true: Any existing tweens that are animating the same target (regardless of which properties are being animated) will be killed immediately.

    "auto": Only the conflicting parts of an existing tween will be killed. If tween1 animates the x and rotation properties of a target and then tween2 starts animating only the x property of the same targets and overwrite: "auto" is set on the second tween, then the rotation part of tween1 will remain but the x part of it will be killed.

    GSAP Conflict Docs

    Usually you don’t need to change the default, but here Tom chooses true which makes sure everything gets wiped out if new tweens are created.

    In this version I removed overwrite: true. Try clicking 5 times in quick succession and see why it’s needed.

    The new tweens don’t overwrite the old ones, so it’s chaos.

    Stroke color

    Tom is setting a default attribute for stroke as a function instead of a value.

    attr: {
        stroke: () => colors[gsap.utils.random(0, colors.length - 1, 1)],
      },

    This function will get called on every path as it gets animated, returning a random color each time.

    DrawSVG

    Now let’s take a look at the fromTo() tween.

    .fromTo(
      "#g1 path",
            { drawSVG: () => (Math.random > 0.5 ? "100% 100%" : 0) },
            { drawSVG: "0% 100%", stagger: { amount: 5, from: "random" } },
            0
          )

    Because there are 73 paths that fulfill the "#g1 path" query, GSAP will be animating an array of all those elements.

    The first object is the state we’re animating from. The drawSVG property sets how much of the path is filled, with a beginning and end value. A fully drawn path is "0%, 100%".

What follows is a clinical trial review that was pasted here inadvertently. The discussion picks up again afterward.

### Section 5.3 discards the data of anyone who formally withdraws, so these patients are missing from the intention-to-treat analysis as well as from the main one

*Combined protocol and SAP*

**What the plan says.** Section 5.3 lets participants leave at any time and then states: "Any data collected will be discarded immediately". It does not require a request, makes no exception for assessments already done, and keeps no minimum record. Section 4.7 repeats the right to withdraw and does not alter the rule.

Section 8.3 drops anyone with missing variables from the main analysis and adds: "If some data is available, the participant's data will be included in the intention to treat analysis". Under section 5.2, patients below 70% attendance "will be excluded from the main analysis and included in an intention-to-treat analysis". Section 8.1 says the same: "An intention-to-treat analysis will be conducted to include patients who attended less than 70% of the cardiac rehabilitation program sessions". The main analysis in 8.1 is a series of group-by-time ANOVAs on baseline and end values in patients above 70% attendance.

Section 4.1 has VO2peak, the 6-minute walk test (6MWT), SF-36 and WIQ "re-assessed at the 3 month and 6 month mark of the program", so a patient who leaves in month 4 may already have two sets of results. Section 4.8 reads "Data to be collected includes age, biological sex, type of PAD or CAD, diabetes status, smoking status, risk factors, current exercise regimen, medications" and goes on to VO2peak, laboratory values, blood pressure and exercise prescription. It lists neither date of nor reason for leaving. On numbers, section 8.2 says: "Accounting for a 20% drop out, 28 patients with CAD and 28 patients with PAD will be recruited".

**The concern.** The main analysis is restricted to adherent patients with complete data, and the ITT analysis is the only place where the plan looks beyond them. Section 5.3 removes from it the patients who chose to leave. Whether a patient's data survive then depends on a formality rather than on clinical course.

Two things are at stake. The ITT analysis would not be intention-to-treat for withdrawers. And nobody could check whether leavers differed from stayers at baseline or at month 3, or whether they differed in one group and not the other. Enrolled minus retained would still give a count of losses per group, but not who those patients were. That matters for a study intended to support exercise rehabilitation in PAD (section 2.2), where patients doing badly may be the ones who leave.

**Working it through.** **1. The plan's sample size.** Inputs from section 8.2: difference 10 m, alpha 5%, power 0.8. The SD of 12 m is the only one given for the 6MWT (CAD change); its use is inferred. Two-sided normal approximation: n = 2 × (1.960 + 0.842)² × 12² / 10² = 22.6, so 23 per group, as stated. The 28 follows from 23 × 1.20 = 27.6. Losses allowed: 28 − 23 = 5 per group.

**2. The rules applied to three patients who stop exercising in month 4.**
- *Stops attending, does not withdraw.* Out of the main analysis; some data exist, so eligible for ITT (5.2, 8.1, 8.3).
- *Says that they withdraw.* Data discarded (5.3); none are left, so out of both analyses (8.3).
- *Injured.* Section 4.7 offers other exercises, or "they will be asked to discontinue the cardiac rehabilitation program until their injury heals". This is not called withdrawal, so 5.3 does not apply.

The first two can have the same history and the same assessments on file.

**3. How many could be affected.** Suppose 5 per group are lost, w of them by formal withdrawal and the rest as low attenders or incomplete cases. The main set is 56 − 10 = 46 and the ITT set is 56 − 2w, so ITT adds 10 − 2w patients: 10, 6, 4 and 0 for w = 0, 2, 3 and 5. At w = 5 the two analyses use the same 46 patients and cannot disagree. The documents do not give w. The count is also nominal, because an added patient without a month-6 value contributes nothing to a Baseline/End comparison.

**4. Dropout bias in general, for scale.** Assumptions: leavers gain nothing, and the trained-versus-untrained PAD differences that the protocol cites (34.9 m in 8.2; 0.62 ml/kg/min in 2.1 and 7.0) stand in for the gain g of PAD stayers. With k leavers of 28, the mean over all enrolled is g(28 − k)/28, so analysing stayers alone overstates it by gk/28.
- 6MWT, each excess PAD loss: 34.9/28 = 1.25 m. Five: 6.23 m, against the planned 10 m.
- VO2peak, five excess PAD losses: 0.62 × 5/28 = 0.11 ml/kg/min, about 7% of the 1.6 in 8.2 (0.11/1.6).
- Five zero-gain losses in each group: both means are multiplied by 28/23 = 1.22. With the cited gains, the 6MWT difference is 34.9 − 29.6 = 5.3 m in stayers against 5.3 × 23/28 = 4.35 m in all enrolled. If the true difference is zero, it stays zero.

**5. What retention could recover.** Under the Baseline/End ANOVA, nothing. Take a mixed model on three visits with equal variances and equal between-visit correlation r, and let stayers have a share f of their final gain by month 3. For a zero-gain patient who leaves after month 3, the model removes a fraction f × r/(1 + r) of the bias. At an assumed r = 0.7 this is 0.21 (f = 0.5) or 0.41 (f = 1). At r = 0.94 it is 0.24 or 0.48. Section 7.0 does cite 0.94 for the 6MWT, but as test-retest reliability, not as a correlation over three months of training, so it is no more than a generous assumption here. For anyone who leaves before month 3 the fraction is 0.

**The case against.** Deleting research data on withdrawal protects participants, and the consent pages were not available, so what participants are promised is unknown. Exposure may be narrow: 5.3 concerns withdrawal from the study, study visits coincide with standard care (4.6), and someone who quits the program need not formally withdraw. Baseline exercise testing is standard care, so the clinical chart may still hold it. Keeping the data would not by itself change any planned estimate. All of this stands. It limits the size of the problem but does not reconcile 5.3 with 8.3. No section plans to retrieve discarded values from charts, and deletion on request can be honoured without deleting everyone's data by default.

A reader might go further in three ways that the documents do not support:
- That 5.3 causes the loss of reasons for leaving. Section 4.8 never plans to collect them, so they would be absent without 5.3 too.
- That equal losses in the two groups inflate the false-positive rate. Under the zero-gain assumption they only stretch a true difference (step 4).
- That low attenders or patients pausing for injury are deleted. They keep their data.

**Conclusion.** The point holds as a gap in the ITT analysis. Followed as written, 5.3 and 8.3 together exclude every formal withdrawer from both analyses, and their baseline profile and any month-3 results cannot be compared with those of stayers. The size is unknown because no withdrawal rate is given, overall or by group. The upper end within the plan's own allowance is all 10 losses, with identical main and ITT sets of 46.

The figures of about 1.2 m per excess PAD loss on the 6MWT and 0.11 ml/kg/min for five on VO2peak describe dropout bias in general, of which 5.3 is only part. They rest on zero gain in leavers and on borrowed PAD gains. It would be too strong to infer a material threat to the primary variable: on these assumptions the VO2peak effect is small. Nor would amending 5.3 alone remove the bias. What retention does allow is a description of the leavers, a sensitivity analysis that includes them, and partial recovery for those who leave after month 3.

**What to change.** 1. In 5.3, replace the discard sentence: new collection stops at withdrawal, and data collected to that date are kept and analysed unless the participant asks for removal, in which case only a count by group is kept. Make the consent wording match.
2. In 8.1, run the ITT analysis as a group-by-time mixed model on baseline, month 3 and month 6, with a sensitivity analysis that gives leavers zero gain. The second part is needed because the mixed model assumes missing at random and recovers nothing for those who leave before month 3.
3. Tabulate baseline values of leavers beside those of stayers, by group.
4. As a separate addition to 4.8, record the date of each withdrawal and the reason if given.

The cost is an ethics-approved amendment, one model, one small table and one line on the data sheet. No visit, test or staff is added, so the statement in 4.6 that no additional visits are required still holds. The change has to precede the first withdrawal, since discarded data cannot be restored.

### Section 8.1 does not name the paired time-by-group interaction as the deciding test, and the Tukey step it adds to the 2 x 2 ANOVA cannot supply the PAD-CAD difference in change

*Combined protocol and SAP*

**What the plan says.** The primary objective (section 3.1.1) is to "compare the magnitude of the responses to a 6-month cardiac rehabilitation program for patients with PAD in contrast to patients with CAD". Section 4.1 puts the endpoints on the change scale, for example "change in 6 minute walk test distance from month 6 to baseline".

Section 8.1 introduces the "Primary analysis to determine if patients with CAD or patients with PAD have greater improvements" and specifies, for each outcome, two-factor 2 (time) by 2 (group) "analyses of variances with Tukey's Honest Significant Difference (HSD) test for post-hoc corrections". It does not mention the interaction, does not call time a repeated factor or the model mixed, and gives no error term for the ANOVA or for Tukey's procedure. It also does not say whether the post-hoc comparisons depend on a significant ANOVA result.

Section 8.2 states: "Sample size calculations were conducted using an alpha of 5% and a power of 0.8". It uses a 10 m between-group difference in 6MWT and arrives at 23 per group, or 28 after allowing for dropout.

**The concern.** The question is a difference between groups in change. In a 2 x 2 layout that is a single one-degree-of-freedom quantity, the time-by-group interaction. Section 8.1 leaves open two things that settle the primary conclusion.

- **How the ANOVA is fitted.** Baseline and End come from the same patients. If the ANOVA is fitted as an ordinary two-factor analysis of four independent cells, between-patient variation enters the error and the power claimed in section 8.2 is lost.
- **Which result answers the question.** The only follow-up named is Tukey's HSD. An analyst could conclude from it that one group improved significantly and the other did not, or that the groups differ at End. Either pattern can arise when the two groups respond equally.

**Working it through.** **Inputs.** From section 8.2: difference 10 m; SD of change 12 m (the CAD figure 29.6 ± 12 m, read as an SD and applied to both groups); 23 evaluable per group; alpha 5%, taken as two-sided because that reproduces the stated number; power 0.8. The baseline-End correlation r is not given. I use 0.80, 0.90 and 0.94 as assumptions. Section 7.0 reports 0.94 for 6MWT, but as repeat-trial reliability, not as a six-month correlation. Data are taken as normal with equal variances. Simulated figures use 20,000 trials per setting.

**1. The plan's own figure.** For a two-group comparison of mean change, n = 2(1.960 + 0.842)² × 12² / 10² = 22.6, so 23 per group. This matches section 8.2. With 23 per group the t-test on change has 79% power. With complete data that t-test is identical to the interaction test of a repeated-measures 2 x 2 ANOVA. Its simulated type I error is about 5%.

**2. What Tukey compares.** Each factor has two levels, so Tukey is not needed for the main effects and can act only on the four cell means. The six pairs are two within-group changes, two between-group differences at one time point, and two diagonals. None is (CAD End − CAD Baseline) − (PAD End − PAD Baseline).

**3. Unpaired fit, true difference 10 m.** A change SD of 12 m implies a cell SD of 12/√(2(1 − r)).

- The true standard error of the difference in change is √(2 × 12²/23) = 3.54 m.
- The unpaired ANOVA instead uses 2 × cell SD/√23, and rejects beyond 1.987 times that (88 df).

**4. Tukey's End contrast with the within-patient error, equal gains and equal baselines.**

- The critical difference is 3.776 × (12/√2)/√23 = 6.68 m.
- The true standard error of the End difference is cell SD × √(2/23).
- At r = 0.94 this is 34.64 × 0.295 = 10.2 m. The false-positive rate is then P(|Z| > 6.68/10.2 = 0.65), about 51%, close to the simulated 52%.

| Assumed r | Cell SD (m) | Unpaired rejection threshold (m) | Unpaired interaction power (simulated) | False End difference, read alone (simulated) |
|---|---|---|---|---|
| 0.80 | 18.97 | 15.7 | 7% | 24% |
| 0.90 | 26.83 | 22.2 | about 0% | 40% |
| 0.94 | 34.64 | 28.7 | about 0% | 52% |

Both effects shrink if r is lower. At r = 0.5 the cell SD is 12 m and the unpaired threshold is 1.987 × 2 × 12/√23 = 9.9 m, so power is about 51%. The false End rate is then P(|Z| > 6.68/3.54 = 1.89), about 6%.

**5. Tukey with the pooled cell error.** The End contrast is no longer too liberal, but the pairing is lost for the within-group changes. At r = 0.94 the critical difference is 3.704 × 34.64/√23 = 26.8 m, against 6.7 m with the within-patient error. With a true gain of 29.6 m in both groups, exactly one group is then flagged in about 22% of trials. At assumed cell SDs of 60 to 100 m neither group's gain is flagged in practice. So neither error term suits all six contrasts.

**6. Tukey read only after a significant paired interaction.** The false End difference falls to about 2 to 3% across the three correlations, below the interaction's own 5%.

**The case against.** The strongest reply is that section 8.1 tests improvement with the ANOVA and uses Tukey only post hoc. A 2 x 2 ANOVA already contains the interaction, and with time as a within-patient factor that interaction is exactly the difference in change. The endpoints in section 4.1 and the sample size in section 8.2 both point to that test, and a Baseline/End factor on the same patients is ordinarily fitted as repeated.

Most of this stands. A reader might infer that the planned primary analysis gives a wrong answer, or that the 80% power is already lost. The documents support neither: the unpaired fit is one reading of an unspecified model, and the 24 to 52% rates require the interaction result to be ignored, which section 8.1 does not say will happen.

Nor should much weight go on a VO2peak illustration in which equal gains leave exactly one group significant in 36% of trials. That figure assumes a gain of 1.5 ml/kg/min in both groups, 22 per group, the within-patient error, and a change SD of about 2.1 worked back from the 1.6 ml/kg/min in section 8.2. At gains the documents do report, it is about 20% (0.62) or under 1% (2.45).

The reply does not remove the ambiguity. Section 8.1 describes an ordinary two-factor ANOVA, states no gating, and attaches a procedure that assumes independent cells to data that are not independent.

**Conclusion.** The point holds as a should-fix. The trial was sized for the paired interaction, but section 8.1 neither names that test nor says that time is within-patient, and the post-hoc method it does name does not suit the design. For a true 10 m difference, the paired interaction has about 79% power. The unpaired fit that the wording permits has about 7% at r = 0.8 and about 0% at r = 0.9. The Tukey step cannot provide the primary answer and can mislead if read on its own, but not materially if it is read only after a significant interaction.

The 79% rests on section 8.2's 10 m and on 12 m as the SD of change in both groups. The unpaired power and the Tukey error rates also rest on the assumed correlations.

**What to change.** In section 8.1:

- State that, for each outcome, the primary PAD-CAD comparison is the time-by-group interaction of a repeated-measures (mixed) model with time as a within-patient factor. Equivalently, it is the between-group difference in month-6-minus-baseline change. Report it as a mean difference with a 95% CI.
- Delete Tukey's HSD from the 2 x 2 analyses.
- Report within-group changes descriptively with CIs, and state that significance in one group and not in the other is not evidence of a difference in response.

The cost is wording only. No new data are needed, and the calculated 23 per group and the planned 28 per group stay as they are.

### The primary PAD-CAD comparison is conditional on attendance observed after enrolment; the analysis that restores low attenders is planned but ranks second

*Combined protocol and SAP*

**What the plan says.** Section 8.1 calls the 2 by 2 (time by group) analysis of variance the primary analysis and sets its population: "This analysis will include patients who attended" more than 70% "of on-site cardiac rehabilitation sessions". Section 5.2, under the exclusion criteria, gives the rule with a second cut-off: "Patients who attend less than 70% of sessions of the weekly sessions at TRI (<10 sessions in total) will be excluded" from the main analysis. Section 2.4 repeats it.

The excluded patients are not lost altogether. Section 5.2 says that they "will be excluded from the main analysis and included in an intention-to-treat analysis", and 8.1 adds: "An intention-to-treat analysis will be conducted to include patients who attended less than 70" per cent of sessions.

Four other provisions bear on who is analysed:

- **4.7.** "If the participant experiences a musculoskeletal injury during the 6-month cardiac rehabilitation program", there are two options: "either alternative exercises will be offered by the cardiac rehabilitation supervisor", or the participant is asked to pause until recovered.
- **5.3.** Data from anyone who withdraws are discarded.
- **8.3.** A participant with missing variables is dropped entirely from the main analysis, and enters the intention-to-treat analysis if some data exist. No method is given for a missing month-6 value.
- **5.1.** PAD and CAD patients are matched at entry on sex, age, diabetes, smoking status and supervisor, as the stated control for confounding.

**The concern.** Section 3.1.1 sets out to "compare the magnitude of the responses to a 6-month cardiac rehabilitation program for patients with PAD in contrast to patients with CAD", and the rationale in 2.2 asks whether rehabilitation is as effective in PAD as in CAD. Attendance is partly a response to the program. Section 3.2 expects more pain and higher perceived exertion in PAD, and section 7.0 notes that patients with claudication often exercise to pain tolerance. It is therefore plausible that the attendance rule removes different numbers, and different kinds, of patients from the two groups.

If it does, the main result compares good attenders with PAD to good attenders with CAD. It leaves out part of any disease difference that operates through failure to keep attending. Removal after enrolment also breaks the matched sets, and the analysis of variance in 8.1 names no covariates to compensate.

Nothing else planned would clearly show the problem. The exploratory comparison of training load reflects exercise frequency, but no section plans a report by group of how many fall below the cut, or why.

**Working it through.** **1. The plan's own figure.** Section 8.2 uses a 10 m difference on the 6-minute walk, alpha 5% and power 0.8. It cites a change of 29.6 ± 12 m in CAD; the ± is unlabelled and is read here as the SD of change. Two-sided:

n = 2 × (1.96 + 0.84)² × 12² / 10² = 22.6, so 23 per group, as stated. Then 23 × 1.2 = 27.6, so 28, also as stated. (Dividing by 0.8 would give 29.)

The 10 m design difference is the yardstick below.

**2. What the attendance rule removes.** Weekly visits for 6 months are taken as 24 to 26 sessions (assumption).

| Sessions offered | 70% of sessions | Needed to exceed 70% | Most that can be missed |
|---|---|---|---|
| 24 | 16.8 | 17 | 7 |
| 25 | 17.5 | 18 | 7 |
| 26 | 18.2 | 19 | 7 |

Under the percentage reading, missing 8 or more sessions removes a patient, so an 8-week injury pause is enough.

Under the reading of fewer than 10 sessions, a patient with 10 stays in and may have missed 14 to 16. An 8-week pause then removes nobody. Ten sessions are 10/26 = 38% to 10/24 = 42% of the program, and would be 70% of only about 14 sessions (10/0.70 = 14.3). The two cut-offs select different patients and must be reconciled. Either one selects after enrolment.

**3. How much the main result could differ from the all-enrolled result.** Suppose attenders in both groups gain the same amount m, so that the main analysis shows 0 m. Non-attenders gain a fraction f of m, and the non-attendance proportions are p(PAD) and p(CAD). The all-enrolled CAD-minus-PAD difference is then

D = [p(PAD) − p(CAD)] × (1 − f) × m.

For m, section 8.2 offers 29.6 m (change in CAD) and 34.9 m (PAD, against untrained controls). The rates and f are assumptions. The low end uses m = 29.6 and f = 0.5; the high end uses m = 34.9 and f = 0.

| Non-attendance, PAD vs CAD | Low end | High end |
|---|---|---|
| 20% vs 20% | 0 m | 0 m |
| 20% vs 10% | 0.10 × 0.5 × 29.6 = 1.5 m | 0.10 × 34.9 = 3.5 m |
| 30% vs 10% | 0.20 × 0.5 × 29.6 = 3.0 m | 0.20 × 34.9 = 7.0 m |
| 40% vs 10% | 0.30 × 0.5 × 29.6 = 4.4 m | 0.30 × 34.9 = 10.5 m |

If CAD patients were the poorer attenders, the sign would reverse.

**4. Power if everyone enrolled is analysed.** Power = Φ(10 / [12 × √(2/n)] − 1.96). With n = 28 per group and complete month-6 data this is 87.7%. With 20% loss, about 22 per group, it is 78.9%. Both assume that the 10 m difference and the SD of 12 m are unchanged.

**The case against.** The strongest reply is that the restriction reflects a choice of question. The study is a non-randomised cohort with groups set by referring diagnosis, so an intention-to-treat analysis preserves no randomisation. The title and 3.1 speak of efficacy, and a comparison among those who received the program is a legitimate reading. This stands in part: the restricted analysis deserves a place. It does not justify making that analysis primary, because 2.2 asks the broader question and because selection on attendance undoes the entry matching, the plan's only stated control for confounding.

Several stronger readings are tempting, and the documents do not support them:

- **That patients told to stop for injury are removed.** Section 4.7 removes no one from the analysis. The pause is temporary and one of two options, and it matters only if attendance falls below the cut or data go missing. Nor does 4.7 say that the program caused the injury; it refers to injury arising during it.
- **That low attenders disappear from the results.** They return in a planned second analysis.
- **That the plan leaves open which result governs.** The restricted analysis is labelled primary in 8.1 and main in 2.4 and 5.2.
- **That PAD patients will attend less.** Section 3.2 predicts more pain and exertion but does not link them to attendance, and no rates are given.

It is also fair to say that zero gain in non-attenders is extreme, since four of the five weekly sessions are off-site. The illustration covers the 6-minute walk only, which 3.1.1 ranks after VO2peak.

By giving a value of 0, we set the start and stop both to the very beginning. With 100%, 100% we also get no path drawn, because the start and stop are at the same place.

    The difference is we’re now at the end of the line, rather than the beginning.

    Stagger

    Staggering a group of animations means they won’t happen at the same time, but one after another.

    {
      stagger: { amount: 5, from: "random" }
    }

    The amount property is the total amount of seconds that get split among the staggers. This animation will take 5 seconds to start all of the tweens.

    GSAP has a great feature to set which position in the array the animations will begin. Our options are "start", "center", "edges", "random", or "end".

    It’s important to note that random doesn’t choose a random position to begin but instead randomizes the entire array and order of the animations.

    Second group of paths

    There’s not much different about the second group of paths. They’re the exact same path values, just given a larger stroke-width and start about 3 seconds into the animation.

    Mostly they throw another coat of paint onto the piece and fill in any gaps the thinner paths might have left.

    Wrap Up

    We touched on some great GSAP techniques, plus took a closer look at the mask technique Tom used.

    I love the combination of vector and raster graphics, and hope you see how much a single PNG can add to an SVG animation.

    If you enjoyed this, check out when Tom taught us some great scroll animations on stream, or check out the rest of his CodePen.



    source

    Leave a Reply

    Your email address will not be published.